The first Mochitsuki occurred after the birth of rice cultivation in Yamato, in the Nara Prefecture on Honshu Island, during the Yayoi period (300 BC – 300 AD). Red rice was the first variation used in the production of mochi and eaten exclusively by the emperor and nobles.
During the Heian period (794-1192), mochi was used as a ‘food for the gods’ and in religious offerings in Shinto and Buddhist rituals. Besides general good fortune, mochi was also known as an omen for happy marriages.
The tradition of eating mochi at New Year’s began during Japan’s Heian period (794-1185). The nobles of the imperial court believed that long strands of freshly made mochi symbolized long life and well-being. References to mochi can be found in the oldest Japanese novel, The Tale of Genji, written around 1,000 A.D. by Murasaki Shikibu, a novelist, poet, and lady-in-waiting in the Imperial court.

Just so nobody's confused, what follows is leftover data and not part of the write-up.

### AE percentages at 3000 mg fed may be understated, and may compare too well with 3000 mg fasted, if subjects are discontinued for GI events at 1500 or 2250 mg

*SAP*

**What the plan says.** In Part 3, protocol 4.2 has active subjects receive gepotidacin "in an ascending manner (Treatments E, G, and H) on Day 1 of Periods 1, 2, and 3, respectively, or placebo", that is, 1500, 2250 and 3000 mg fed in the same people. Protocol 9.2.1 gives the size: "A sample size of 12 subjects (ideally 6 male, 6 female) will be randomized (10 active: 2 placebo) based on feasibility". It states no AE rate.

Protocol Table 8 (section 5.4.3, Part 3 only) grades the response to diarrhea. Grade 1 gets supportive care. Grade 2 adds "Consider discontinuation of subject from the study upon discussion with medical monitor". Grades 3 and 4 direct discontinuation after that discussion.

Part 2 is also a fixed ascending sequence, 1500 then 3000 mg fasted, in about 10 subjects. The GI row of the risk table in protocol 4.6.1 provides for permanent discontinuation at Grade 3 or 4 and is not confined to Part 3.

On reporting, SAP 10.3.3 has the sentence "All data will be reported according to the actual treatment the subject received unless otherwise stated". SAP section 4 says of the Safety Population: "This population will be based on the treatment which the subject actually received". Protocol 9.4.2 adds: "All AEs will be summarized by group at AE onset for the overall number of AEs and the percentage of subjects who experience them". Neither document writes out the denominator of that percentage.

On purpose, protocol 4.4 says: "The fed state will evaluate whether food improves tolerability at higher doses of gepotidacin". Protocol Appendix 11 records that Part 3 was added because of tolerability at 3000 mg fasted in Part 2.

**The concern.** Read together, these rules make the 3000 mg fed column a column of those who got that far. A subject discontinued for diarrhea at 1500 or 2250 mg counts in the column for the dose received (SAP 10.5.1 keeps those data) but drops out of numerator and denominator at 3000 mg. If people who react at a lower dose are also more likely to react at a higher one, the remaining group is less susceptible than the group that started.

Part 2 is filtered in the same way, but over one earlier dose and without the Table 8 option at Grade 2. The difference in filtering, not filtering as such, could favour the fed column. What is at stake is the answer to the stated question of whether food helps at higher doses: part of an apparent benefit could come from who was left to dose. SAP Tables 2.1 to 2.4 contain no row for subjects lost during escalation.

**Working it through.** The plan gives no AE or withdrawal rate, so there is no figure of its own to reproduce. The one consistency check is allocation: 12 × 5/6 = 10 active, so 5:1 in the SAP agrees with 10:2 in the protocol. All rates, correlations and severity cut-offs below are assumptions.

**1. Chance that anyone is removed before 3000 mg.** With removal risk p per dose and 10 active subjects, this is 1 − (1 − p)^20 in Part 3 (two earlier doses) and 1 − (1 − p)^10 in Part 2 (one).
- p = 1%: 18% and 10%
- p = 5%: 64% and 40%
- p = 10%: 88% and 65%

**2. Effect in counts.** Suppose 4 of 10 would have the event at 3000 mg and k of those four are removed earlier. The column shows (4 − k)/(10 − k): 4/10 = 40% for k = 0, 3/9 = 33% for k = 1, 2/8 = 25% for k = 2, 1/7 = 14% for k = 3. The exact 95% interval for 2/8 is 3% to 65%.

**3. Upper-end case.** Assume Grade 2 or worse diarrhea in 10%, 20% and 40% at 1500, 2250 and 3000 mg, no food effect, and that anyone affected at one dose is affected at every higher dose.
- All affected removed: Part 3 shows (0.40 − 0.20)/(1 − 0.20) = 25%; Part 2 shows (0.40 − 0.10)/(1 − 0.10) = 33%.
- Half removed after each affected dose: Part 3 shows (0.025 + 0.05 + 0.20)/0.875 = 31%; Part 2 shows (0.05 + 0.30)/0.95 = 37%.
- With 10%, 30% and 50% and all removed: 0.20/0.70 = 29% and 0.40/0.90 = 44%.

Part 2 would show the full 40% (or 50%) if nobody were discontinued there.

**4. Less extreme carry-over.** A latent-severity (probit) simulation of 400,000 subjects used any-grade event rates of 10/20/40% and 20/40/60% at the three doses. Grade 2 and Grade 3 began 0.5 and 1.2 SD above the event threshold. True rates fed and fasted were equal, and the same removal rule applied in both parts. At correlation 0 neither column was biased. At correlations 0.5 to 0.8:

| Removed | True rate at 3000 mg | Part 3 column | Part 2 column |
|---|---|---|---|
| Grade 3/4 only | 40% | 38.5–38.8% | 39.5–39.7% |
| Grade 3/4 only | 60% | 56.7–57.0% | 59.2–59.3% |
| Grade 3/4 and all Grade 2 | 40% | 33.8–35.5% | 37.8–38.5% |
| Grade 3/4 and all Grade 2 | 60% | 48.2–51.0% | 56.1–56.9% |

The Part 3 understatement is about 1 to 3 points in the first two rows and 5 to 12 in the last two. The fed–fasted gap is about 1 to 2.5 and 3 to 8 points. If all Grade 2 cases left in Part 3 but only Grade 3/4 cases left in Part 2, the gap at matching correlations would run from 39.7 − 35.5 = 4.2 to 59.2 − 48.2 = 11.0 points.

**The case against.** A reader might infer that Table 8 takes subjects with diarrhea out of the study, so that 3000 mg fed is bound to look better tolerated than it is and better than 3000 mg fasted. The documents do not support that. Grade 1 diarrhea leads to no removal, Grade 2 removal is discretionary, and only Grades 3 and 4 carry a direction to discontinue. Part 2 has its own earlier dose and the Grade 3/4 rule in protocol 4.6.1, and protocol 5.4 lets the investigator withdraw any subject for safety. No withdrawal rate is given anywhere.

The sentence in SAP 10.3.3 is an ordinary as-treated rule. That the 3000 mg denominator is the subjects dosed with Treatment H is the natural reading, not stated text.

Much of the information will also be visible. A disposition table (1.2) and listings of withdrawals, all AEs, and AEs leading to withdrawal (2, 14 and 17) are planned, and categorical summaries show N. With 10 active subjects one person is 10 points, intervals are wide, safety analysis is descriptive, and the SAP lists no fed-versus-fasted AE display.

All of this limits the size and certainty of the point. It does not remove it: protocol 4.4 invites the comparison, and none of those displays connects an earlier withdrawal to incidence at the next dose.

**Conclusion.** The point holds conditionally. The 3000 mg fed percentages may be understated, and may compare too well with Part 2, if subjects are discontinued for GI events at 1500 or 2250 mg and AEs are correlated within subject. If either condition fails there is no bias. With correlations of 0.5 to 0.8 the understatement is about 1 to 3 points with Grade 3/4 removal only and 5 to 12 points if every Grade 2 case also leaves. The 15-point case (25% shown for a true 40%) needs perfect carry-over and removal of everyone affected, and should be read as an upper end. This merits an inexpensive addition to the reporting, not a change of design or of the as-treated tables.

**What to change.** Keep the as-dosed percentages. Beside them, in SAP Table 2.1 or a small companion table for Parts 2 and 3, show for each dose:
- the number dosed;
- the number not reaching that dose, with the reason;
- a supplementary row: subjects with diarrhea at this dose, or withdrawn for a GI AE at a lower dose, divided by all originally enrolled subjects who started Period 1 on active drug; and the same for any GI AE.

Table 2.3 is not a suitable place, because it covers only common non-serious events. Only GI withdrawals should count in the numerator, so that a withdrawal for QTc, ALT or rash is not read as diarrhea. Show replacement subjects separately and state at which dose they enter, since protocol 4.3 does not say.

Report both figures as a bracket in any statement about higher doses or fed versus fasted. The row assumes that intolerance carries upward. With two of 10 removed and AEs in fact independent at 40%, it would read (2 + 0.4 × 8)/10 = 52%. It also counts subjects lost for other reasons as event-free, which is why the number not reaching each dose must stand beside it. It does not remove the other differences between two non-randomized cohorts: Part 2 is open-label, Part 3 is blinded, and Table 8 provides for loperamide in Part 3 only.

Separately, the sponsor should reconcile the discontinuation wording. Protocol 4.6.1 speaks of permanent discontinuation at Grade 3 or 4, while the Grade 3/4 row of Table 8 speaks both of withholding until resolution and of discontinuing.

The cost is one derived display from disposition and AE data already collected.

Mochi became popular among the Japanese and an easy-to-carry source of energy for farmers and samurai, especially during winter. The sound of samurai pounding mochi was a sign that they were about to go into battle.
Mochi isn’t merely a food, it has inadama or spirit. The Japanese culture, through Shintoism, believes in yaoyorozu no kami, meaning there is a god or spirit in everything.
From a seedling to an ancient tree, from your sweater to your shoes, and from rice grain to mochi. Therefore, we need to respect and have gratitude for all that is around us. Since ancient times, Japanese society has depended on rice harvests for their survival and have a deep respect for rice and its spirit. Wasting rice is still considered a great sin in Japan today.